These mites usually kill young bee larvae and feed on provisioned pollen and nectar. In nests with partitions (Osmia), bees that develop in the innermost cells chew their way out of the nest, and phoretic deutonymphs from the opened cells may attach to them. The mites in the innermost cell may die because of their inability to break through the partition. In nests without partitions (Lithurgus), some young bees may complete development and transform to adults that disperse the mites.
In colonies of Osmia cornifrons managed for pollination of blueberries in the USA, Ch. krombeini phoretic deutonymphs could disperse from a nest to nearby nests by walking through nest entrances and holes made by parasitic wasps. Cross-nest dispersal via blueberry flowers visited by multiple individuals of O. cornifrons was proven to be negligible (Park et al., 2009).
The presence of the inert non-phoretic deutonymph along with the phoretic deutonymph is the most conspicuous feature in the life-cycle of this genus. The inert deutonymph is a highly regressive, cyst-like morph with legs and most setae greatly reduced (Fig. 4). It is capable of surviving in old bee nests and infesting new hosts that reuse these nests or the nest material. When mites are trapped in the innermost cells of an infested nest or all bee larvae are killed and therefore cannot transfer mites to a new nest as adults, inert deutonymphs can be very important for mite survival.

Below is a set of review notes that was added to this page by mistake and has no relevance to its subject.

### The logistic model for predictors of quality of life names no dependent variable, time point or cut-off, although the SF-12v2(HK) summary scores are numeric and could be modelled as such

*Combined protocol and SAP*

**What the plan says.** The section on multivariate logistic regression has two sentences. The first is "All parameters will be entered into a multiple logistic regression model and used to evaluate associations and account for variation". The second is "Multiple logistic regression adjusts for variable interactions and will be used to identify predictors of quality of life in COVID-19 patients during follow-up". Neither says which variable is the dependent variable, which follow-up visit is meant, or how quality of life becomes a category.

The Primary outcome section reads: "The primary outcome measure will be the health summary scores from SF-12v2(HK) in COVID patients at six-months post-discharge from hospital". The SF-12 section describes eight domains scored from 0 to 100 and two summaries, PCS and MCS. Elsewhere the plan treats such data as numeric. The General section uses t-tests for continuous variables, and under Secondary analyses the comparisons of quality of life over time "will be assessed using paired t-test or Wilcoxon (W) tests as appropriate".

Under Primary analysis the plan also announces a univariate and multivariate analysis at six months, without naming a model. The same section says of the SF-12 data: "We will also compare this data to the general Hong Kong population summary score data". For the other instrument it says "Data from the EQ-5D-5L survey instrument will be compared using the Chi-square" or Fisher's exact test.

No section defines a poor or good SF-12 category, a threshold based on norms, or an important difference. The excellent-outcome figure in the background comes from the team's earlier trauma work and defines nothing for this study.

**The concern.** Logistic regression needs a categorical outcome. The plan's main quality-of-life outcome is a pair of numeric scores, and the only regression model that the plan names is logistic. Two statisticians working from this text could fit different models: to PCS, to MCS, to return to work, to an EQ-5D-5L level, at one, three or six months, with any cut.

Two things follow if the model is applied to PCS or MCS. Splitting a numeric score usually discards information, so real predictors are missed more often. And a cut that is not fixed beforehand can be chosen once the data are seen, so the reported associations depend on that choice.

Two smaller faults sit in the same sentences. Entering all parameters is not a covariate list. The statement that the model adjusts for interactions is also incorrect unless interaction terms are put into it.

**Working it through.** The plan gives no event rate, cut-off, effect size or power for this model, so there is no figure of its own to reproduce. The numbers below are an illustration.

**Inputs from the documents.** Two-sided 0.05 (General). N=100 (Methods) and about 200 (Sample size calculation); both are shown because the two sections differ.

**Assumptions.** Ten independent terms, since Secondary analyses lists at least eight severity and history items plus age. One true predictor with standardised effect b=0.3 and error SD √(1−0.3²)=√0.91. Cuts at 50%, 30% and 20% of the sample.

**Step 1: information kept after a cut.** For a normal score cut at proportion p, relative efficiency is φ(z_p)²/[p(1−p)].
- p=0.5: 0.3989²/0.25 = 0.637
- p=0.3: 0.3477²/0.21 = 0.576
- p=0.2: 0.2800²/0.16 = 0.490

Biology has been studied for Chaetodactylus osmiae (Chmielewski, 1993; Fain, 1966; Lith, 1957; Popovici-Baznosanu, 1913), Ch. birulai (Lith, 1957), and Ch. krombeini (Krombein, 1962, 1967).